The majority of Wyoming’s online shoppers have been breaking the law.

Sen. Mike Enzi, R-Wyo, wants to change that.

Shoppers haven’t been paying state sales tax on the items they buy online, which sidesteps Wyoming law and keeps millions of dollars out of the state’s coffers. The senator doesn’t want to chastise Wyomingites for not paying. He wants states to collect more money so they can afford to pay for sewer, police, roads and other functions of local government, and he authored a bill to do so, the Marketplace Fairness Act. It passed the Senate by a vote of 75-24 on March 22 and is awaiting a vote in the House.

Enzi’s bill aims to close a loophole that shields out-of-state retailers from collecting retail sales tax. Retailers don’t have to collect it, thanks to the 1992 Supreme Court decision in Quill vs. North Dakota, which gave sellers the choice to collect and put the onus on shoppers to pay the sales tax. When a Wyoming consumer buys a CD from an online vendor in California, they should be asking the Wyoming Department of Revenue for a sales tax form. But they’re not, said Dan Noble, administer of the Excise Tax Division with the Department of Revenue.

“I think there are three people in Wyoming who send it in every year,” Enzi said with a laugh. “It’s hard for people to keep track of. You need a collection method.”

Employees in the department of revenue fill out the form, Noble said. “But we don’t see a steady stream of people coming in and asking for them,” he said.

The state would have to audit taxpayers to enforce the sales tax law, Noble said. “The taxpayer isn’t expecting that,” he said.

Wyoming businesses often get slammed at tax time because out-of-state vendors don’t tell them that the goods they are purchasing are being charged without sales tax. If the state does an audit assessment on a company’s out-of-state transactions, the company will owe — all at once —what they haven’t paid the state, Noble said.

Only three Wyoming businesses will have to comply with the new law if it passes the House, Enzi said. Businesses making less than $1 million per year will not be obliged to charge sales tax under the law.

Supporters of the bill say it puts online retailers on the same playing field with brick-and-mortar retailers. Online retailers have many advantages, said Howard Gleckman, a resident fellow at the Tax Policy Center. They don’t have to pay rent. They can do it all from a warehouse, and many don’t even have to house the inventory, having the product shipped directly from the manufacturer to the buyer, Gleckman said.

“Why should a state decide to subsidize companies like Amazon to the detriment of local retailers?” he said.

Stores such as Wal-Mart and Best Buy have lobbied hard for the bill. Consumers are increasingly using showrooms in big-box stores to peruse merchandise. But they’re not buying the goods they seek at the brick-and-mortar stores. They are using their cell phones to take pictures of the bar codes, going online and buying the goods from an online retailer who sells for less, Enzi said.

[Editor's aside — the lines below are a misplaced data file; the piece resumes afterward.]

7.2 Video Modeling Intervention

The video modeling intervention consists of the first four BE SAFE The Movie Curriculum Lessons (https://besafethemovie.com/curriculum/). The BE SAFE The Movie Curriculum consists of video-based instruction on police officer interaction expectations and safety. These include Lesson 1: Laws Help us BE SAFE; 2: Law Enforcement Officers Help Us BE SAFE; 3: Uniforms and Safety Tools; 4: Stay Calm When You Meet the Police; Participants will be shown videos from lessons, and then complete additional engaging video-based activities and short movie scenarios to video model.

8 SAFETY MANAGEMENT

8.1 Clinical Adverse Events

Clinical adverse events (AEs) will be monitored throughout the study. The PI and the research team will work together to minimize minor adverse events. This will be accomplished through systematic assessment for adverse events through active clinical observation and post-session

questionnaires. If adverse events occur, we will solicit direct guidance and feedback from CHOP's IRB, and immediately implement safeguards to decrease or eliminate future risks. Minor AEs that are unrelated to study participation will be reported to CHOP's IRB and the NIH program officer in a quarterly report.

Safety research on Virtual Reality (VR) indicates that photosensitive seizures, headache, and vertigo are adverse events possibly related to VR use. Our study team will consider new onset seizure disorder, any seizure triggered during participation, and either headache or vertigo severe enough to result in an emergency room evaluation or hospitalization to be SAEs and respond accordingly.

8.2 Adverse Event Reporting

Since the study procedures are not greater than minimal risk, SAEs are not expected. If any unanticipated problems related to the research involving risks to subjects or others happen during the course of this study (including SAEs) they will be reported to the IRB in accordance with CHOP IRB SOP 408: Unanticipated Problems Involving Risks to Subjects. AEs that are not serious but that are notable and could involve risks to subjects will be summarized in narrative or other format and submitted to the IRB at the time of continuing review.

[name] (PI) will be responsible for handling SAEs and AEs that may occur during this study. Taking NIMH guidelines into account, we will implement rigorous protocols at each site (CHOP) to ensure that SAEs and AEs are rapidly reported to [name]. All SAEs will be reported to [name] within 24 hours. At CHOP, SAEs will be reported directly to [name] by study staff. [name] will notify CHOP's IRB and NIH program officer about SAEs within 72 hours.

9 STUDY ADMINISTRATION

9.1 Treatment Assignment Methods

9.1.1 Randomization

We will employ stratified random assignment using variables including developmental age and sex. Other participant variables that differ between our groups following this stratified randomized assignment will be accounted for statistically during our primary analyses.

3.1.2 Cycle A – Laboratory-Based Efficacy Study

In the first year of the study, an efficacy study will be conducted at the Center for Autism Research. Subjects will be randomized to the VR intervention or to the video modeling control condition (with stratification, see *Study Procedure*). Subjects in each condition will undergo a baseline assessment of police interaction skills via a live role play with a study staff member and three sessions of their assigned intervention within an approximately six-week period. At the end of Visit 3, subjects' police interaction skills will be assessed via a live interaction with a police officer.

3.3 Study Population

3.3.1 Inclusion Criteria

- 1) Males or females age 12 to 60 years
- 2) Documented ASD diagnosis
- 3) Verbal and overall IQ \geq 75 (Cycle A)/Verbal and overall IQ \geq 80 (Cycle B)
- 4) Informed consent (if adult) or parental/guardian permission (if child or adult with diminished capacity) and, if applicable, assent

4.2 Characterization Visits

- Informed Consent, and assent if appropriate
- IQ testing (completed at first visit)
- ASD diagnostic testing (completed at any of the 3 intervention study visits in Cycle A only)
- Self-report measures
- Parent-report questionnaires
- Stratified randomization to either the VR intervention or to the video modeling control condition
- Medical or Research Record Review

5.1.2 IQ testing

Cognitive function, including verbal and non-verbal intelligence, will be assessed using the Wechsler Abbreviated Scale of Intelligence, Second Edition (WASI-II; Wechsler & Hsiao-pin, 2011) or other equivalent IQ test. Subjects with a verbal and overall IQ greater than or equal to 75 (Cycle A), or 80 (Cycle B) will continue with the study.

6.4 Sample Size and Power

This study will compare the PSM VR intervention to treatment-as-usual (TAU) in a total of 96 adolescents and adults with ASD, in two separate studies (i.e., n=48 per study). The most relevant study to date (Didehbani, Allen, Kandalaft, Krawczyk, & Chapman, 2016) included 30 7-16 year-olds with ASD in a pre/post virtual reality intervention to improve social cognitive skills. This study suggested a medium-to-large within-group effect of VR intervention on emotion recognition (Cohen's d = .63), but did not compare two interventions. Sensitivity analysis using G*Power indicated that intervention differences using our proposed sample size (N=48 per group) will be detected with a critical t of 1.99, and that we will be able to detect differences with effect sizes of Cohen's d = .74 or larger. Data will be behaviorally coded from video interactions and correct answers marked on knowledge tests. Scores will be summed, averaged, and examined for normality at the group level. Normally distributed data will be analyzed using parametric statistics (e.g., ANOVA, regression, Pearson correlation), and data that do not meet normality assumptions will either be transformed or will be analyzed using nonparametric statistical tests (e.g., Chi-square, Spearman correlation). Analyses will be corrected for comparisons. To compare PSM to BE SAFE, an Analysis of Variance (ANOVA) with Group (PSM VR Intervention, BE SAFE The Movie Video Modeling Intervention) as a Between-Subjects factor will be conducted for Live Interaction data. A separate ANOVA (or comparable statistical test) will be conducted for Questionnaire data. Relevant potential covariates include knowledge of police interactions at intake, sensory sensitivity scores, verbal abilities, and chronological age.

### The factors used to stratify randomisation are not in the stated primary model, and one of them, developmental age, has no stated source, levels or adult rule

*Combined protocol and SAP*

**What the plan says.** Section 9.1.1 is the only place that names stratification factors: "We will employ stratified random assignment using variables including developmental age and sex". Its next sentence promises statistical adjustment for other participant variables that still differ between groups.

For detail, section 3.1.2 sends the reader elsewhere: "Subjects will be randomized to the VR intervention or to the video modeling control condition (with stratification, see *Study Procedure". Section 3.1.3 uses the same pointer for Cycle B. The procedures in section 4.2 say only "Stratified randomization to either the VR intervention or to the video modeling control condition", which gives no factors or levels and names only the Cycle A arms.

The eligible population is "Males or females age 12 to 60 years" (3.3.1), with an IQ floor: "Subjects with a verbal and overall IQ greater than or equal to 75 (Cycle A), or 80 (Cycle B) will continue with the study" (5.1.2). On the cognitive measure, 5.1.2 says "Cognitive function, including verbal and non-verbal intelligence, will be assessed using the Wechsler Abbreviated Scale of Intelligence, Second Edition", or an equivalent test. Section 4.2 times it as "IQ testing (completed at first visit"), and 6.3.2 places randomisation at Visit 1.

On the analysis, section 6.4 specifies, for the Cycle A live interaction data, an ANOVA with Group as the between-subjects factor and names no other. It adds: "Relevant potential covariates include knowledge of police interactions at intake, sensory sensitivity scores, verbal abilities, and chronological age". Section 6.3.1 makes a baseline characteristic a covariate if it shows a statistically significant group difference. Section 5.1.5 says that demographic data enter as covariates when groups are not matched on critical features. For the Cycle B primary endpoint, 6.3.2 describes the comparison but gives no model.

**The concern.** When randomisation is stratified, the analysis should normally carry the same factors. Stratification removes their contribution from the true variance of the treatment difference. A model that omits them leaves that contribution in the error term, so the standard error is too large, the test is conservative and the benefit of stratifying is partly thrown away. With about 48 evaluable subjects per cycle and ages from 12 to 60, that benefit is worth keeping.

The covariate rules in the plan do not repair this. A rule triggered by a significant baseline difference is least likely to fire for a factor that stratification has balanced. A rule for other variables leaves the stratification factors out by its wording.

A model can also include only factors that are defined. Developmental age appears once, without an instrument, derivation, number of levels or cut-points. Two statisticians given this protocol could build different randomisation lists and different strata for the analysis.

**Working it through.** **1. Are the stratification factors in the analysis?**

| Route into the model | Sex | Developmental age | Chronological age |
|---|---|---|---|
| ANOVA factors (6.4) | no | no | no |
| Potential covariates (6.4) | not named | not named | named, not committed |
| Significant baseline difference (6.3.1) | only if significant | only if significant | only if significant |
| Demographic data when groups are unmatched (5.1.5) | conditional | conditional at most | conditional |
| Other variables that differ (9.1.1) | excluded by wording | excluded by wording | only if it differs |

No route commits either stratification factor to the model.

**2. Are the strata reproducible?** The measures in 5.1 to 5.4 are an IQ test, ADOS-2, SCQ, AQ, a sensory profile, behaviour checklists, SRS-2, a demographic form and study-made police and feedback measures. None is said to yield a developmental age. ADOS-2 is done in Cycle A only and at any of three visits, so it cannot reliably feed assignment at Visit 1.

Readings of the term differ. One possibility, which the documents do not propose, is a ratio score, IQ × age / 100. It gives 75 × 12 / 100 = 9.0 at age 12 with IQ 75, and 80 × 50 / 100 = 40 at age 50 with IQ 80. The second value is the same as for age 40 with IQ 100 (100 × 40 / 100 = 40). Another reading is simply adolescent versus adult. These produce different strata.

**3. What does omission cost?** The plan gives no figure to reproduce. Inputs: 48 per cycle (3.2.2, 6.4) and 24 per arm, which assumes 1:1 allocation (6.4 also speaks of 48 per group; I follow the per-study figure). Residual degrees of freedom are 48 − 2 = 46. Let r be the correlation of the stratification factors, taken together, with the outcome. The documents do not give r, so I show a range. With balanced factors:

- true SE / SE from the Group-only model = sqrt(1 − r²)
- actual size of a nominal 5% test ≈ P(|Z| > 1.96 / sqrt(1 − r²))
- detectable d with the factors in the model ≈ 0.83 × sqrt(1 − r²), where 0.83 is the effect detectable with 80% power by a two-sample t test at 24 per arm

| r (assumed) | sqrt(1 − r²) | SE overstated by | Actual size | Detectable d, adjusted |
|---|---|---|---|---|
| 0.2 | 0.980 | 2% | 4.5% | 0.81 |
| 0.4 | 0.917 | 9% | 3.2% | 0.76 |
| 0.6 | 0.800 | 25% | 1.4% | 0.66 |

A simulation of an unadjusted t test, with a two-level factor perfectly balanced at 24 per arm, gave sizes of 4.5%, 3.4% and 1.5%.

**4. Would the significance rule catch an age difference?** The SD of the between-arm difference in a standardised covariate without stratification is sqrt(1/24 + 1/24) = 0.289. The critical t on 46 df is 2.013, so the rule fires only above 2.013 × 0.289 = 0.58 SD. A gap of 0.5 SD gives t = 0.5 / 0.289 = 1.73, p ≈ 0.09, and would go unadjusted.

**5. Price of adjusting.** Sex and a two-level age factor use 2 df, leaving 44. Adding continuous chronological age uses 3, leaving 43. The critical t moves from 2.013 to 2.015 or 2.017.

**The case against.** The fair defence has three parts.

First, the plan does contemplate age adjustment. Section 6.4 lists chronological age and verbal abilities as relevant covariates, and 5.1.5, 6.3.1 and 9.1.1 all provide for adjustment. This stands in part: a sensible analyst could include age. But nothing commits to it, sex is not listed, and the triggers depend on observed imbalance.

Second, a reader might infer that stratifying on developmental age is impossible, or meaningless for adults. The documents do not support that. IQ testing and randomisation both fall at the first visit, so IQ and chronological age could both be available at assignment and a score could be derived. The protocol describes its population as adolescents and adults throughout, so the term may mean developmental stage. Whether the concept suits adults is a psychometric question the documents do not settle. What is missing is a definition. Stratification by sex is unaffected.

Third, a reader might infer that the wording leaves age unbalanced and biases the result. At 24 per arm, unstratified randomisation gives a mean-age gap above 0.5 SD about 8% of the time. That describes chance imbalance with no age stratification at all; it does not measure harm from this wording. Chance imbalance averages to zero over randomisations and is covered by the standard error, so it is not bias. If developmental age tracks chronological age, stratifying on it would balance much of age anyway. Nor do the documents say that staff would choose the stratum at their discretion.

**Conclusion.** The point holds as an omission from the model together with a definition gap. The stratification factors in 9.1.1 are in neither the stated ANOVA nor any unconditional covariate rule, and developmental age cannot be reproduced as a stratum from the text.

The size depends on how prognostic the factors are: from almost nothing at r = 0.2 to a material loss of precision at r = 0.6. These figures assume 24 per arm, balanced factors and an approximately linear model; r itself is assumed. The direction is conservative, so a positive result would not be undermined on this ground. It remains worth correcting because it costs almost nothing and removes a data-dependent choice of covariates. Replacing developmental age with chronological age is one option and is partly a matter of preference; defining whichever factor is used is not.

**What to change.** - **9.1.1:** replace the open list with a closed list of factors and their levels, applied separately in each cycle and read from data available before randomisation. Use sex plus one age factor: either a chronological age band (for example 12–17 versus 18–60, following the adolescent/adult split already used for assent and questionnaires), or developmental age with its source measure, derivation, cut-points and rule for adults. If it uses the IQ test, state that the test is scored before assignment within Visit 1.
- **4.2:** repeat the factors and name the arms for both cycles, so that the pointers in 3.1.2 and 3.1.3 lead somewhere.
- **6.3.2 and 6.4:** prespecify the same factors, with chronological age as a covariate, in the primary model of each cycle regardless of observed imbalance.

“Particularly with large items, the difference between the item in the store and online is the amount of sales tax,” Enzi said.

The changing landscape of retail shopping has critics of Enzi’s bill questioning whether the law is a way for big-box stores to kill their online competition.

“It’s clearly one motivation,” said Pete Sepp, executive vice president of the National Taxpayers Union. “Businesses often go to the government to try to erase a competitive advantage or saddle a disadvantage on other firms.”

Advocates for small businesses say there will be large costs for compliance and liability that stores such as Wal-Mart already have in place.

With nearly 10,000 tax jurisdictions in the country, businesses will have to comply with every single tax code in the nation if they want to sell their goods everywhere. Noncompliance could mean a costly audit from the states where sellers are sending their products, said Bartlett Cleland, policy counsel for the Institute for Policy Innovation, a Texas-based free-market think tank. With every zip code, tax codes can vary, Cleland said. If a business is selling candy, for example, some tax jurisdictions consider it a confection, others a food and others a food item. The tax code changes with the description of goods in each state and will force businesses to hire more accountants and lawyers, he said.

“It’s easy to sit in the Wal-Mart ivory tower in Arkansas and say, ‘This is simple to do,’” Cleland said.

Enzi said compliance for all businesses will be simple. All businesses will need is a zip code and the state-provided program to collect the sales tax from all jurisdictions.

“With the program, there’s no extra knowledge you have to have,” Enzi said.

If the collection mechanism isn’t functioning, businesses will not be liable to collect the tax, Enzi said.

States can choose whether to adopt the law, Enzi said. It’s unknown how much Wyoming would expect in revenues. Nationwide, Enzi and other supporters of the bill expect around $23 billion in revenues from the legislation.

(19) comments

ers
ers

This shows how utterly stupid Enzi can be....if u figure how many jobs are created in the shipping industry, it far out weighs the lost sales tax. Besides, customers who have any sense will add in the shipping cost finding it is like sales tax.....

carlover
carlover

its time to retire this guy too, you know is there no end to the greed by these guys. and yet another agancy and more government jobs created. grow that government enzi. thats all you seem to know how to really do....

rigrat
rigrat

Isn't it amazing how so many RINO's can pi$$ and moan about free spending taxaholic Liberals,yet turn the other cheek and do the very same thing.For a stooge who pretends to be a "conservative" Enzi sure acts like a Liberal at times,but then no politician is trustworthy anymore.

supercalifragilistic
supercalifragilistic

When I read "The majority of Wyoming’s online shoppers have been breaking the law.
Sen. Mike Enzi, R-Wyo, wants to change that.
in this story.
I realized just how much a RINO Enzi really is.
Mr Enzi, there is only one way Wyoming shoppers are breaking the law in your eyes, its called legislation that has not become law, yet. Wyoming law makers at the state level, ?

Are the people of Wyoming paying enough in taxes or should Wyomingites welcome Obama to make that decision along side with Mr Enzi?
Late President Ronald Reagan said it right, "I've never met a liberal that didn't like a new tax for spending purposes." I'm actually surprised that so-called-GOP-member-of-the-US-Senate, would think this way.

I appeal to all Wyomingites to replace this RINO talk with conservative values, as I don't believe Mr Enzi is willing to share the thoughts of most Wyomingites. Simply said, Wyomingites are taxed enough already.